During 1963/4 Coleman went into retirement, learning trumpet and violin, before appearing again in 1965 with the highly influential trio with David Izenzon and Charles Moffett that he had introduced on the 1962 Town Hall album. It was during the currency of this trio that Coleman began to promote his ‘classical’ writing (Saints And Soldiers). Also in the mid-60s, Coleman turned his attention to writing film scores, the best known of which is Chappaqua Suite, which features Pharoah Sanders. He also made a guest appearance - on trumpet! - on Jackie McLean’s New And Old Gospel. In 1968 a second saxophonist, Dewey Redman, was added to the group, and Izenzon and Moffett were replaced by Jimmy Garrison and Elvin Jones, John Coltrane’s former bass player and drummer. By the end of the 60s, Coleman was again playing with his early associates, such as Haden, Cherry, Bradford, Higgins and Blackwell, various combinations of which can be heard on Crisis, Paris Concert, Science Fiction and Broken Shadows.

In the mid-70s Coleman began using electric guitars and basses and some rock rhythms with a band that eventually evolved into Prime Time, which continues to this day. The theory of harmolodics has underpinned his music for the last 30 years in particular. Even musicians who have worked with Coleman extensively confess that they do not understand what the theory is about, but there are some threads which can be discerned: two of the most readily understood are that all instruments have their own peculiar, natural voice and should play in the appropriate range, regardless of conventional notions of key, and, secondly, that there is a sort of democracy of instruments, whereby the distinction between soloist and accompanist, leader and sidemen, front-line instruments and rhythm section, is broken down. Coleman is such a powerful improviser that in performance the soloist-accompanist division often remains, but the concept of harmolodics has been quite influential, and is evident in the music of James ‘Blood’ Ulmer, Ronald Shannon Jackson and the Decoding Society (Ulmer and Jackson were both members of the proto-Prime Time and Coleman guests on the former’s 1978 Tales Of Captain Black) and Pinski Zoo.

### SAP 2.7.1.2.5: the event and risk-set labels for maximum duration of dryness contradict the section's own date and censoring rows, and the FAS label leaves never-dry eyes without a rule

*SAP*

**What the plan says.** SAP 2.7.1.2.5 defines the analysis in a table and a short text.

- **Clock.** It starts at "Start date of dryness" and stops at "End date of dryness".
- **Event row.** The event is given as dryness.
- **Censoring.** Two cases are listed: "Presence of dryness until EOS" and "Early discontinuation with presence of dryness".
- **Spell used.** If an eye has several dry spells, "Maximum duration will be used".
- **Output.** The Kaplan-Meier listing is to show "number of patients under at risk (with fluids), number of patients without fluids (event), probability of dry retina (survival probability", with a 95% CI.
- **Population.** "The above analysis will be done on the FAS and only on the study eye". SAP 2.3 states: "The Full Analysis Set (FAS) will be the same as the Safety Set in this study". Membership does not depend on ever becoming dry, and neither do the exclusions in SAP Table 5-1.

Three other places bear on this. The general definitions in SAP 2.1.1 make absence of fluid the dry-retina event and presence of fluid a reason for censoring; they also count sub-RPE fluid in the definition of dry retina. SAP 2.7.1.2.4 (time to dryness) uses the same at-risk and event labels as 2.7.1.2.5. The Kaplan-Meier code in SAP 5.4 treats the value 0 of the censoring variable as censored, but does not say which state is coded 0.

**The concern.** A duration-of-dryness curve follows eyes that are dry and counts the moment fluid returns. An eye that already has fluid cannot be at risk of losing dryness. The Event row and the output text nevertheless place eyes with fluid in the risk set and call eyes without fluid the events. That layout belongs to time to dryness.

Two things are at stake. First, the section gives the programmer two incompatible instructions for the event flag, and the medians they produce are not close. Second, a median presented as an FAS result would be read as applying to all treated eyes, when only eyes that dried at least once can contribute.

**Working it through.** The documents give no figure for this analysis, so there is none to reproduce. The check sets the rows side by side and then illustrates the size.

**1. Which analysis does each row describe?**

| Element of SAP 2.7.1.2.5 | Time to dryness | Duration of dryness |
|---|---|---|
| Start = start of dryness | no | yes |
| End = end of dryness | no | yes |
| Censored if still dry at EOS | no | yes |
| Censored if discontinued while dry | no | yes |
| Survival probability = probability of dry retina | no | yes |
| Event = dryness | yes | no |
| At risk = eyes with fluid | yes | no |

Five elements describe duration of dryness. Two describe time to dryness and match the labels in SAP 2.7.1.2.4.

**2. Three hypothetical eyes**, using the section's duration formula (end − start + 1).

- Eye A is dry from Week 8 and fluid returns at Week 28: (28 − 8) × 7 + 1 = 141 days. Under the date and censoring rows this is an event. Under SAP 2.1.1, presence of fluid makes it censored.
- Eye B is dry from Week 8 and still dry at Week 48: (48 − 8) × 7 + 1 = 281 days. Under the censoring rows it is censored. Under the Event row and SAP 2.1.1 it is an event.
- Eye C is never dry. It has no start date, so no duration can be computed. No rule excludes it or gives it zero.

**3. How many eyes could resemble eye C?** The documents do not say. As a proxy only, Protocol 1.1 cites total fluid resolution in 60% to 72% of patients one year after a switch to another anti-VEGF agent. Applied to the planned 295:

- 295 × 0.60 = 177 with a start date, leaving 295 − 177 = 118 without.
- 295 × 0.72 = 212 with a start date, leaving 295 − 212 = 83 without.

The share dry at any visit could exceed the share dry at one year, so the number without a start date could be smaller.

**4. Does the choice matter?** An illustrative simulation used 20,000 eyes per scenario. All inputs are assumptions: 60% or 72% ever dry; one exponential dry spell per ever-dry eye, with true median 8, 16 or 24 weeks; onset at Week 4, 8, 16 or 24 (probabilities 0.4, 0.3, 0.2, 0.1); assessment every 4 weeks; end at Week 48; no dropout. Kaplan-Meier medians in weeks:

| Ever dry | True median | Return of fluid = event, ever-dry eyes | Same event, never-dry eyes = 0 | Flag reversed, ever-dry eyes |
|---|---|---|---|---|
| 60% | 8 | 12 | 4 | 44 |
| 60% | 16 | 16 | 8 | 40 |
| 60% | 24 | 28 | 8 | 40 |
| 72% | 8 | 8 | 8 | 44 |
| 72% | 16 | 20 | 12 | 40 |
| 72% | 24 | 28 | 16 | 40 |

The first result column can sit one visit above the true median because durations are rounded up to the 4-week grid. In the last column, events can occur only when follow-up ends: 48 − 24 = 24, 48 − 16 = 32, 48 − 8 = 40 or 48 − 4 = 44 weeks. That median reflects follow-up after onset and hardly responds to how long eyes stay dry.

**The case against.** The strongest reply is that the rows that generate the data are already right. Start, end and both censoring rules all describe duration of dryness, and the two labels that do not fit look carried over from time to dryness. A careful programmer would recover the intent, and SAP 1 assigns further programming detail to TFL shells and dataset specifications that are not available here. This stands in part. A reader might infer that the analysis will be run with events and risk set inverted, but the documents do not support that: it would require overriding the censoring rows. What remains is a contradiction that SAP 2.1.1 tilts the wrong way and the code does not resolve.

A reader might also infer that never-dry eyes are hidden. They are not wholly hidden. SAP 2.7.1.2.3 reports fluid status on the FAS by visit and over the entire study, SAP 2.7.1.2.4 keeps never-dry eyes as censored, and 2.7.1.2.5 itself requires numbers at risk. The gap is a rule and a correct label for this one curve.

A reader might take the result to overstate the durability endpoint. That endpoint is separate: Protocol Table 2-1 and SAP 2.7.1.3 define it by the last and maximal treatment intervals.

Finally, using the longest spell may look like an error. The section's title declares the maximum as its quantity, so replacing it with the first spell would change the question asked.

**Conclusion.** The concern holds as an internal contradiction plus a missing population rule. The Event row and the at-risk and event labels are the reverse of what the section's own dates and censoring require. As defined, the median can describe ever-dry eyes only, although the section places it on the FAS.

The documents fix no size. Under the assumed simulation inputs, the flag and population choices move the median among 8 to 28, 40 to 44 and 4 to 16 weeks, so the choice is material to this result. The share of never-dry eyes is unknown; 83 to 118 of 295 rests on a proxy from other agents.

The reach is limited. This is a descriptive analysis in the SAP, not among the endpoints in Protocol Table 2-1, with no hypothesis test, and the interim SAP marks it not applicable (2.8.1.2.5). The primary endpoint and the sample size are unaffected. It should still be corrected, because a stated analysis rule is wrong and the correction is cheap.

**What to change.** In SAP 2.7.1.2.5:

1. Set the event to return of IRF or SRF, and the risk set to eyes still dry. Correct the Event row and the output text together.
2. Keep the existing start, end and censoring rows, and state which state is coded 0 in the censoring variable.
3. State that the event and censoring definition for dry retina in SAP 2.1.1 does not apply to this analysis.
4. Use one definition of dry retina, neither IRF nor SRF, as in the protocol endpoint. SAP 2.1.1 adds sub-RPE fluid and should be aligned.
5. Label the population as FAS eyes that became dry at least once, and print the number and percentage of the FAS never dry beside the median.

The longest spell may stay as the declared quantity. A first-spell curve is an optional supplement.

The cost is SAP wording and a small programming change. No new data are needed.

While Coleman is seen by many as the father of free jazz his music has never been as abstract, as centred on pure sound as that of the Chicago AACM circle or of many European exponents of improvised music. His playing is always intensely personal, with a ‘human vocalized’ sound especially notable on alto, and there is usually a strong, if fluid, rhythmic feel which has become increasingly obvious with Prime Time. There is often a sense of a tonal centre, albeit not one related to the European tempered system, and melodically, both as a writer and improviser, he evinces an acute talent for pleasing design. This he manages without the safety-net of a chord-cycle: instead of the more traditional method of creating symmetrical shapes within a pre-existing structure, his improvisations are based on linear, thematic development, spinning out open-ended, spontaneous compositions that have their own rigorous and indisputable internal logic.

Since the mid-70s, with Prime Time and its immediate predecessors, this method began to give way to a more fragmented style, the edgy but elegant depth of emotion being replaced by an intensely agitated feel that sometimes seems to cloak an element of desperation. His 1987 double album, In All Languages, featured one disc by a re-formed version of the classic late 50s/early 60s quartet, and one by Prime Time, with most themes common to both records, and is an ideal crash-course in Coleman’s evolution. As a composer he has written a number of durable themes, such as ‘Beauty Is A Rare Thing’, ‘Focus On Sanity’, ‘Ramblin’’, ‘Sadness’, ‘When Will The Blues Leave’, ‘Tears Inside’ and the ravishing ‘Lonely Woman’ as well as the massive and rather baffling suite Skies Of America written for his group and a symphony orchestra.

Into the new millennium Coleman turned increasingly to his notated musics, writing a series of chamber and solo pieces that, excepting Prime Time’s Time Design (for string quartet and percussion), remain unrecorded. In 2007, he was awarded the Pulitzer Prize for music for the previous year’s live recording Sound Grammar. The same year he was honoured with a Grammy award for lifetime achievement.

Source: The Encyclopedia of Popular Music by Colin Larkin. Licensed from Muze.